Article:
This was huge to me. InterZone was one of my favourite magazines with a high prestige factor. People knew InterZone. Selling to them was a big deal. I figured that I’d made it. I promptly moved them to the top of my market list for submissions and mailed them off my next story.

Which was rejected. As was every other story I sent them. I’ve sold to InterZone since, but never again while David was editor. Obviously, I still went on to sell more stories to pro markets, but I still remember my shock at those subsequent rejections from IZ. Those bounces were almost as surprising as my first acceptance.

Why One Sale Doesn’t Guarantee the Next

Why does that happen? Obviously, you say, that editor likes your writing, or they wouldn’t have bought your first story. So why shouldn’t they buy your next one?

Because editors buy stories, not writers. Oh, sure, if you’re a “name” writer, they’ll buy you. They’ll buy Steven King or Neil Gaiman or any other writer that most of us have heard of. But they’ll buy those writers precisely because most of us have heard of them. They want a “name” on their cover that will help sell their issue or their anthology. Plus they know that they’re going to get a good, or at worst, a publishable story from a big name. Big payback, low risk.

If you’ve sold one story, you’re not a name. One day, hopefully, but not yet. And unless, you’re a name, then you need to remember that an editor buys a story not a writer. Your next story will still compete with all of those hundreds of other stories that any market receives. If you need to refresh your memory on how an editor makes a buying decision, go back and reread part 14 in this series.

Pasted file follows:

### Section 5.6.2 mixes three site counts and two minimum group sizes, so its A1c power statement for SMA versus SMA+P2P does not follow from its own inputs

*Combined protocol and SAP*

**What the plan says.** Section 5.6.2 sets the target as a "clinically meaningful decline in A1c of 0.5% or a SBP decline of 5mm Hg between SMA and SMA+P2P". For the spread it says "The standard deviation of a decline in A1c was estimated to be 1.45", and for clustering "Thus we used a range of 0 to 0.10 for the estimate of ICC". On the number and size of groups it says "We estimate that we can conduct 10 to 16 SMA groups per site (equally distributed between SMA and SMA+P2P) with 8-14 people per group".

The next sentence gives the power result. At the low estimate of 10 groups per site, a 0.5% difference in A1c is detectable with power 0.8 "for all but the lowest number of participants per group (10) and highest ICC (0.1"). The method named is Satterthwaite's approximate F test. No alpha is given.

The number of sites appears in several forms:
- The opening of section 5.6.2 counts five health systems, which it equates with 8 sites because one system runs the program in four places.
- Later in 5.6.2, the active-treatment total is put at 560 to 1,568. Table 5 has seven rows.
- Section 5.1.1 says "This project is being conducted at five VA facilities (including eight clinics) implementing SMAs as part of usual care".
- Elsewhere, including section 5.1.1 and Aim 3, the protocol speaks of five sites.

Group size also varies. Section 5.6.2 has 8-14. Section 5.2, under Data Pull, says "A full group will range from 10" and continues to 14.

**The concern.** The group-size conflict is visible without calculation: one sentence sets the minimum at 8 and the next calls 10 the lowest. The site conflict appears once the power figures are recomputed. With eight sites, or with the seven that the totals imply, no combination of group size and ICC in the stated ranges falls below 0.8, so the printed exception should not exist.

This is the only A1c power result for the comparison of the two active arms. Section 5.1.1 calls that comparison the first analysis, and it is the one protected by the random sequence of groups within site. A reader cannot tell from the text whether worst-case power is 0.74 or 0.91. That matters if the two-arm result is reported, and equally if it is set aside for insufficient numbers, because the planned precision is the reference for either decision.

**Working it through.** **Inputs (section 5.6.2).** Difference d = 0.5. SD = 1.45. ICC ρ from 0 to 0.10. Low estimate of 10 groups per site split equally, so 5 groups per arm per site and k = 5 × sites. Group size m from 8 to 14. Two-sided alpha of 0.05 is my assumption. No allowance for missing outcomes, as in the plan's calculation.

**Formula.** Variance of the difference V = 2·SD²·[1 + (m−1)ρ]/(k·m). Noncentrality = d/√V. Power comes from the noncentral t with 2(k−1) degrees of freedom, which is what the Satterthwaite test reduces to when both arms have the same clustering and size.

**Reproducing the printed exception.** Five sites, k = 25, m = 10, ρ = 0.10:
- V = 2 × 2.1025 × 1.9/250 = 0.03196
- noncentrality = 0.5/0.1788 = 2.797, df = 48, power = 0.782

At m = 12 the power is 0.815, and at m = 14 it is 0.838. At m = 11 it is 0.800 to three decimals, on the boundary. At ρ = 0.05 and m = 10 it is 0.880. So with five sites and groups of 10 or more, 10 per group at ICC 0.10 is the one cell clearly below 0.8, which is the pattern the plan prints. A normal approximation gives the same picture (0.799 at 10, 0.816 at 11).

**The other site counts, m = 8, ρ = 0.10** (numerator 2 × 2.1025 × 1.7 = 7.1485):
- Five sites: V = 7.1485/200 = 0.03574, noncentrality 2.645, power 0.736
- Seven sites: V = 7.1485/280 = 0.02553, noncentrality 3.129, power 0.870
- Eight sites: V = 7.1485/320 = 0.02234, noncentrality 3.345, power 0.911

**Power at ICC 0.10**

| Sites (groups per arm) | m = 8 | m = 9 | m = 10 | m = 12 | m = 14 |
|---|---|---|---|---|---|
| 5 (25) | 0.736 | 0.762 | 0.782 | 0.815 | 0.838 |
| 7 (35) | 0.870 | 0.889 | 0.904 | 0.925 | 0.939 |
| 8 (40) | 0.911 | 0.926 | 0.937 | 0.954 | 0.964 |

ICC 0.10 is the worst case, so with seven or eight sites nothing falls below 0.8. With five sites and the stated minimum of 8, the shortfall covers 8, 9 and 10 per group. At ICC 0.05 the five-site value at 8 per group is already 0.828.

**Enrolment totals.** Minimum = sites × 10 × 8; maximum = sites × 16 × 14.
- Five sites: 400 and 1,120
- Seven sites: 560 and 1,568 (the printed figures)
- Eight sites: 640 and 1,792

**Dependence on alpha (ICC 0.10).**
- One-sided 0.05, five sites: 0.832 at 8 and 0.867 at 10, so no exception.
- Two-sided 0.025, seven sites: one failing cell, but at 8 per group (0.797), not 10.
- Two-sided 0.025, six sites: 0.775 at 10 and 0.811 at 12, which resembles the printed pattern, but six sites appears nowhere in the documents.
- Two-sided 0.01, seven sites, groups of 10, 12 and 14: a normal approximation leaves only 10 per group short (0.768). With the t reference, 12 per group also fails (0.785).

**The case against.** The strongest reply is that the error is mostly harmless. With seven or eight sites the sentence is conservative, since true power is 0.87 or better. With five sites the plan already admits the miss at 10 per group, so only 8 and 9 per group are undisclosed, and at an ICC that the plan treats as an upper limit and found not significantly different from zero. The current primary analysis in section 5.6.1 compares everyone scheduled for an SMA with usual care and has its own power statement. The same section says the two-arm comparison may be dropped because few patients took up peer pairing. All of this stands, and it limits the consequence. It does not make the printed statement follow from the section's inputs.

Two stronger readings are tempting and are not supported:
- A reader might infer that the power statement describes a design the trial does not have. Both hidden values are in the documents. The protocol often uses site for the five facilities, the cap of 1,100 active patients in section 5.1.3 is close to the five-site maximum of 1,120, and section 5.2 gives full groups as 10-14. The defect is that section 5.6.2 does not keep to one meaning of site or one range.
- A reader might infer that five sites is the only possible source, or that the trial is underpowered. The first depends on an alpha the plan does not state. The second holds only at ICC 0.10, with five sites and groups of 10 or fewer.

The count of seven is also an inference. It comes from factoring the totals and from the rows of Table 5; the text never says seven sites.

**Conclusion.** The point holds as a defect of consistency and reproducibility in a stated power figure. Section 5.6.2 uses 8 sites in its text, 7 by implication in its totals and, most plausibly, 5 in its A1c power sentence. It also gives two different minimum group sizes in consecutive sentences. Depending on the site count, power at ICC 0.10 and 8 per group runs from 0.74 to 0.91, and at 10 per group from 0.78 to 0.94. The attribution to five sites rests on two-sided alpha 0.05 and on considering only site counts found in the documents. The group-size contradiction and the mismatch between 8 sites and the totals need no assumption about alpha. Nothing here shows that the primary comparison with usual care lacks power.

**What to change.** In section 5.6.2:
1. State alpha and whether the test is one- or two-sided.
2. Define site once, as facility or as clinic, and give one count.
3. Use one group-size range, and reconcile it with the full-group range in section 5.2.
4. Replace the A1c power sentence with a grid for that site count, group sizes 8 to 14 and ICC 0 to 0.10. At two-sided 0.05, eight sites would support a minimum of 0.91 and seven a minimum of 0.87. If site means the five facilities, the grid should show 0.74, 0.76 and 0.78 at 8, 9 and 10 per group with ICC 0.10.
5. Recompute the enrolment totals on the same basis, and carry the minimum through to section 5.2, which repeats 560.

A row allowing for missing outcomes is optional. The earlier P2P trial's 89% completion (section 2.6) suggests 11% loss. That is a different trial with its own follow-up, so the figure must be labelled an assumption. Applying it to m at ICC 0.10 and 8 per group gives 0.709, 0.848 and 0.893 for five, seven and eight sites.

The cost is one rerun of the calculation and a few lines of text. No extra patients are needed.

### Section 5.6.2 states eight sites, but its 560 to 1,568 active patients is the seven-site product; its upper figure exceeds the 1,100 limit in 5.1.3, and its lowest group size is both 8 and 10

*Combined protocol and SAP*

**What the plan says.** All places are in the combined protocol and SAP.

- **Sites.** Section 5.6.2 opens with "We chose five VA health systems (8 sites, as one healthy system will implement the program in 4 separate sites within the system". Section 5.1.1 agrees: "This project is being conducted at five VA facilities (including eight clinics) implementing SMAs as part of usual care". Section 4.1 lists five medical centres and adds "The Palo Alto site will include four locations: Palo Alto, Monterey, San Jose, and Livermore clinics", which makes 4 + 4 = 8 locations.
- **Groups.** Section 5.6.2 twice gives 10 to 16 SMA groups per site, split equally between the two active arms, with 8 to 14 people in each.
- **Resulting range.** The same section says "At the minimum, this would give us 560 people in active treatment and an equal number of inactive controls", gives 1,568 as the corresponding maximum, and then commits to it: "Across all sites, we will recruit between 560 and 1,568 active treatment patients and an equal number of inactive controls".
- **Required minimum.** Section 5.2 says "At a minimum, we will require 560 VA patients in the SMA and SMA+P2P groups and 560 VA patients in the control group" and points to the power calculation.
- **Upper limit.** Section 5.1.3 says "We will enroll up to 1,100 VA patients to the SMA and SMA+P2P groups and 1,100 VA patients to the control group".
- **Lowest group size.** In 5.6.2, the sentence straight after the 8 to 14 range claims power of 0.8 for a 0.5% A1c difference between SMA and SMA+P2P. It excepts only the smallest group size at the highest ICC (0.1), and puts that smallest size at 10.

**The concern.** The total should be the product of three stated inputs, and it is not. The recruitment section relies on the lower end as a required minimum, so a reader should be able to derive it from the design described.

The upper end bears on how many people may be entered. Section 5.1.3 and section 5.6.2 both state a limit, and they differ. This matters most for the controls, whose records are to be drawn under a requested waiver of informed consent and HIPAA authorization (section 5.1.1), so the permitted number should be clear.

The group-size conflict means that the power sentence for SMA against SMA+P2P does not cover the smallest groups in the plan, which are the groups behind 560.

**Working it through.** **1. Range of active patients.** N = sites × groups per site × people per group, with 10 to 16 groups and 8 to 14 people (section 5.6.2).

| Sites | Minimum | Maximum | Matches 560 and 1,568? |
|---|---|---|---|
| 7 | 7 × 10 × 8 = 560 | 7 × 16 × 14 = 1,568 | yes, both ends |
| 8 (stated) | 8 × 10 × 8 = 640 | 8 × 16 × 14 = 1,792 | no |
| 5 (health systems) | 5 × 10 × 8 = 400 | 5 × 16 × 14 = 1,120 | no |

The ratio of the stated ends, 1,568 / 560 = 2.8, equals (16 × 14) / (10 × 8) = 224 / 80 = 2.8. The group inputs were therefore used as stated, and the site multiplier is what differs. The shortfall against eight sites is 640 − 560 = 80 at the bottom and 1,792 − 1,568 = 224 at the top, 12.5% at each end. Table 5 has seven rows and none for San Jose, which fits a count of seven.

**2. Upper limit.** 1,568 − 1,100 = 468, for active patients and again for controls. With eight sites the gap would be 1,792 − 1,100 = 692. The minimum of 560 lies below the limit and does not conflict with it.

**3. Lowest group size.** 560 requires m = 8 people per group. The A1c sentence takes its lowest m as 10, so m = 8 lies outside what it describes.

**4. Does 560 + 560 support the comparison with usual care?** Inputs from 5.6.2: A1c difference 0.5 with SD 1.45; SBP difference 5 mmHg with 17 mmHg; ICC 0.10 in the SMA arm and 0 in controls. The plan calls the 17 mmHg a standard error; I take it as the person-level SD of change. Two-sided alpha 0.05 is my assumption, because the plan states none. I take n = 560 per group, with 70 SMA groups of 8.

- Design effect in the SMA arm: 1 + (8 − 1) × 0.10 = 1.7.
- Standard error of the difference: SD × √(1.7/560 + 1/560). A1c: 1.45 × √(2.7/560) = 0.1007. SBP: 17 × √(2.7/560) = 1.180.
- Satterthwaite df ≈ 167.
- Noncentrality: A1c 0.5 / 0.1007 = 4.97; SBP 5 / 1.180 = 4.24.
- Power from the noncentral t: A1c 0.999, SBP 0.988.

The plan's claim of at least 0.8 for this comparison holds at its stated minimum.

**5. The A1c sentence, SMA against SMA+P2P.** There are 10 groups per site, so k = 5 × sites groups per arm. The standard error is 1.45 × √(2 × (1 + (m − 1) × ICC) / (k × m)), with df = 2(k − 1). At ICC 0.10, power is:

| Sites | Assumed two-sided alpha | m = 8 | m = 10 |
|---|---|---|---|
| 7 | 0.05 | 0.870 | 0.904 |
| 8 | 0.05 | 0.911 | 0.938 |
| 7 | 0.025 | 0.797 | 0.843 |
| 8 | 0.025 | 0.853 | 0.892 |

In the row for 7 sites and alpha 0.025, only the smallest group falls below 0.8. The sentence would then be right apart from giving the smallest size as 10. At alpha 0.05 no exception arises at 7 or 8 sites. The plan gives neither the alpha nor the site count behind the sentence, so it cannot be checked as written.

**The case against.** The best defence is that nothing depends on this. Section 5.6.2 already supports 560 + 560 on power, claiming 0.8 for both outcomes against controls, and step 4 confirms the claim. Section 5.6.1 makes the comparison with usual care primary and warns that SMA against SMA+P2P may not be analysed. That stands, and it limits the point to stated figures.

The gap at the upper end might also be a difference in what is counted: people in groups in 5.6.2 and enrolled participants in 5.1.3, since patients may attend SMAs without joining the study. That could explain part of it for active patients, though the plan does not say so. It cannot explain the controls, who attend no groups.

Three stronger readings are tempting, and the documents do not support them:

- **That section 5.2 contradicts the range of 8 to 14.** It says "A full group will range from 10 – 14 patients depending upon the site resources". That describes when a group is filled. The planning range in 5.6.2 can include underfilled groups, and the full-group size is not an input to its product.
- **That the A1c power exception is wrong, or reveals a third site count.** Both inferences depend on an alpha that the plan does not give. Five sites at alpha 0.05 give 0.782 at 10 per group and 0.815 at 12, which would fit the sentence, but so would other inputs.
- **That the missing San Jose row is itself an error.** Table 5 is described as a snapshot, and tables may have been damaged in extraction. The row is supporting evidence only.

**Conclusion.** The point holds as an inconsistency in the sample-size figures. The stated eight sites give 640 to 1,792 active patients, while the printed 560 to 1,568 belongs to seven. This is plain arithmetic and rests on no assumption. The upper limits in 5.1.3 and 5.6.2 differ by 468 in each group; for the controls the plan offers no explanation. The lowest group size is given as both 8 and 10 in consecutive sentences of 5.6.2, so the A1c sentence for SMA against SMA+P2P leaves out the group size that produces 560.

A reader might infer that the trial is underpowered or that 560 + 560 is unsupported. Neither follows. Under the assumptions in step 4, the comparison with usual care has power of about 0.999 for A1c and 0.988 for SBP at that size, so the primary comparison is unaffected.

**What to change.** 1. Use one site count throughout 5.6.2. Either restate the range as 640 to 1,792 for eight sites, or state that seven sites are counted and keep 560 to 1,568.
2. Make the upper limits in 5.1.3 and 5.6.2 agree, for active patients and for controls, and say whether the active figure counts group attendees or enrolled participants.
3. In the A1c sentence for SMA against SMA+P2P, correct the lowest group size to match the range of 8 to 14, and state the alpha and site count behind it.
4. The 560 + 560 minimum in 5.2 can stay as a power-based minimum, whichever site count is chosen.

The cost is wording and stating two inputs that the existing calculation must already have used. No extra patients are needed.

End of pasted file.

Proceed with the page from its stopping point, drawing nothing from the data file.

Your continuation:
But the short answer to how to sell your next story is the same as how to sell your first story: continue to write the best stories that you can and to keep learning your craft. That’s the only part of this scenario that you control as a writer.

What Your First Sale Really Means

So if your first sale doesn’t guarantee the next one, then (aside from the warm fuzzies it gave you) what does your first sale mean?

Well, most importantly, you can now cite a professional publication credit in your future cover letters and cover emails, which might get you out of the slush pile for some markets. Or it might not (sorry, but it’s only one sale).

Even if it does get you out of the slush pile for a market, that only means that someone is going to read your story earlier than the stories sitting in slush. And all that means, in all probability, is that you’re going to get a rejection faster than you did in the past.

(You also may find that you start to get more personalized rejections, although don’t count on it. The market that you just sold to is more likely to start doing that for you, but no promises even on that.)

Faster Rejections are a Good Thing

“What?!? That’s it?” you say (or perhaps scream). “I finally sell a story, and all it brings me are faster rejections?”